That’s one of the nice things about this stage of life; because I’m so prone to forgetting, I can re-read a book as if for the first time. Kind of like my husband watching TV. He’s forever falling asleep at the beginning of a show, so in his world, there’s no such thing as reruns.
When I was young and had a memory, I didn’t read much science fiction. So when I inexplicably took up writing it, I had a lot of catching up to do. I’m still way behind—and, as noted above, much of what I read nowadays passes through the eyes to the brain where it gets lost in the haze. But circa 2008, when I discovered Ursula LeGuin (who’s been a big name in sci-fi since what, the 60s? and I’m just now hearing of her?), I was instantly impressed. My introduction to her work was the short story “The Day Before the Revolution,” which led me to the novel The Dispossessed. Pretty sure I’ve read some of her other stuff too, but… well, as noted above, I’m a little vague on the titles.
From what I can see, I probably have nothing in common with Ms. LeGuin’s social, political, or religious thinking. Nevertheless, her writing resonates with me. It cuts through the niceties straight to the heart of the matter, though she and I view that heart from different perspectives. I read her books and say, “Yeah! I want to write like that!”
It’s not her vision or her worldview that inspires me, but the clarity and artistry with which she pictures it. I feel like a first-year student watching Michaelangelo at work, or a ten-year-old vocal student listening to an opera star belt out an aria.
The Left Hand of Darkness was originally published in 1969, but the edition I have contains an introduction she wrote in 1976. I’d like to share it with y’all. Major excerpts from it, anyway. It deals with some of the things we see discussed on this blog. Even if you don’t care for opera, I hope you’ll bear with me while this intro sings:
Science fiction is often described, and even defined, as extrapolative. The science fiction writer is supposed to take a trend or phenomenon of the here-and-now, purify and intensify it for dramatic effect, and extend it into the future. “If this goes on, this is what will happen.” A prediction is made. Method and results much resemble those of a scientist who feeds large doses of a purified and concentrated food additive to mice, in order to predict what may happen to people who eat it in small quantities for a long time. The outcome seems almost inevitably to be cancer. So does the outcome of extrapolation. Strictly extrapolative works of science fiction generally arrive about where the Club of Rome arrives: somewhere between the gradual extinction of human liberty and the total extinction of terrestrial life.
This may explain why many people who do not read science fiction describe it as “escapist,” but when questioned further, admit they do not read it because “it’s so depressing.”
Almost anything carried to its logical extreme becomes depressing, if not carcinogenic.
Fortunately, though extrapolation is an element in science fiction, it isn’t the name of the game by any means…
Science fiction is not predictive; it is descriptive.
Prediction is the business of prophets, clairvoyants, and futurologists. It is not the business of novelists. A novelist’s business is lying.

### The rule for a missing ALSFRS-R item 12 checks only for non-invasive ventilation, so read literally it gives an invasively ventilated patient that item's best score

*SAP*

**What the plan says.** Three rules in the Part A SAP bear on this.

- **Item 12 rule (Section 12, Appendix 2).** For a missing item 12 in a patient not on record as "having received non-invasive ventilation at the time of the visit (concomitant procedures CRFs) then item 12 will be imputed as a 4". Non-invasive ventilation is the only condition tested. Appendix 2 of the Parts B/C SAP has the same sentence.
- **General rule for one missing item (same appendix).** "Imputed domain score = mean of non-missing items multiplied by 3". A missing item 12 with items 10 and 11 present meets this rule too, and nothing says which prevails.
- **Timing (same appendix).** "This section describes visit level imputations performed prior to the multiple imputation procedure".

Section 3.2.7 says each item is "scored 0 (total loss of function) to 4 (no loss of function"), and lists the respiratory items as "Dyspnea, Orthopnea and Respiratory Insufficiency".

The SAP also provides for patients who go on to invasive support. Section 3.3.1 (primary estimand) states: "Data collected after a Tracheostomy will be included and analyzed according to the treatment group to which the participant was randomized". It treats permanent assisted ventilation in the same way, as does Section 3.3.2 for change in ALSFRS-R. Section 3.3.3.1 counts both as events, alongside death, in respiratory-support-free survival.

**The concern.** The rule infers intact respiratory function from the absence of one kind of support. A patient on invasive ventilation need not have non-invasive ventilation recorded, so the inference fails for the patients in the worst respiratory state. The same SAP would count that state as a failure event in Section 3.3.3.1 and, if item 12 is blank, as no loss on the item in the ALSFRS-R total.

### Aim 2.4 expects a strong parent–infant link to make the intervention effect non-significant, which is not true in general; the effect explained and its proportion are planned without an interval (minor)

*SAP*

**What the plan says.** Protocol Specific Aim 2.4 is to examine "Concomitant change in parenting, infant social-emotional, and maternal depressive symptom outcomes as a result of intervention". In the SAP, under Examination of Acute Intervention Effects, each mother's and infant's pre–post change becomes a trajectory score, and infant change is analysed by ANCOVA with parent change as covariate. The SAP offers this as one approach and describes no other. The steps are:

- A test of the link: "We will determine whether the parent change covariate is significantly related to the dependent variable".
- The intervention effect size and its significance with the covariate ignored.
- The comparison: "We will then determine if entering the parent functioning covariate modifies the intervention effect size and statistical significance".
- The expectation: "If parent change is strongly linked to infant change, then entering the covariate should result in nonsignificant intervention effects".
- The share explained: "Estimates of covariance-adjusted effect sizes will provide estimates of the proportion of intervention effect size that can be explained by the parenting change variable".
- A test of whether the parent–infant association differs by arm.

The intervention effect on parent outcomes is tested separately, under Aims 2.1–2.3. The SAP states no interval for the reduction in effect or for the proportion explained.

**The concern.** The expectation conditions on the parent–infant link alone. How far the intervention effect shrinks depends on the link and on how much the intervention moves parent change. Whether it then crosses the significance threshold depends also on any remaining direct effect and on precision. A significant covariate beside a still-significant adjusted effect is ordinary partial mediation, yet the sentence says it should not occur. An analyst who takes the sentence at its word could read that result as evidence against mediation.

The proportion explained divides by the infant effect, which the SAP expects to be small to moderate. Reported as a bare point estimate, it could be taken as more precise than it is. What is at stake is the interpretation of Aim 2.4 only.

Open your eyes; listen, listen. That is what the novelists say. But they don’t tell you what you will see and hear. All they can tell
you is what they have seen and heard, in their time in this world, a third of it spent in sleep and dreaming, another third of it spent in telling lies.
“The truth against the world!”—Yes. Certainly. Fiction writers, at least in their braver moments, do desire the truth: to know it, speak it, serve it. But they go about it in a peculiar and devious way, which consists in inventing persons, places, and events which never did and never will exist or occur, and telling about these fictions in detail and at length and with a great deal of emotion, and then when they are done writing down this pack of lies, they say, There! That’s the truth!
In reading a novel, any novel, we have to know perfectly well that the whole thing is nonsense, and then, while reading, believe every word of it. Finally, when we’re done with it, we may find—if it’s a good novel—that we’re a bit different from what we were before we read it, that we have been changed a little, as if by having met a new face, crossed a street we never crossed before. But it’s very hard to say what we learned, how we were changed.
The artist deals with what cannot be said in words.
The artist whose medium is fiction does this in words. The novelist says in words what cannot be said in words.
All fiction is metaphor. Science fiction is metaphor. What sets it apart from older forms of fiction seems to be its use of new metaphors, drawn from certain great dominants of our contemporary life… Space travel is one of these metaphors; so is an alternative society, an alternative biology; the future is another. The future, in fiction, is a metaphor.
A metaphor for what?
If I could have said it non-metaphorically, I would not have written all these words, this novel.
From the introduction to The Left Hand of Darkness by Ursula K. Le Guin, 1976
Man, I wish I’d said that.
Of course if I had, I’d have forgotten about it by now. I’ll bet that’s why Ms. LeGuin wrote things down.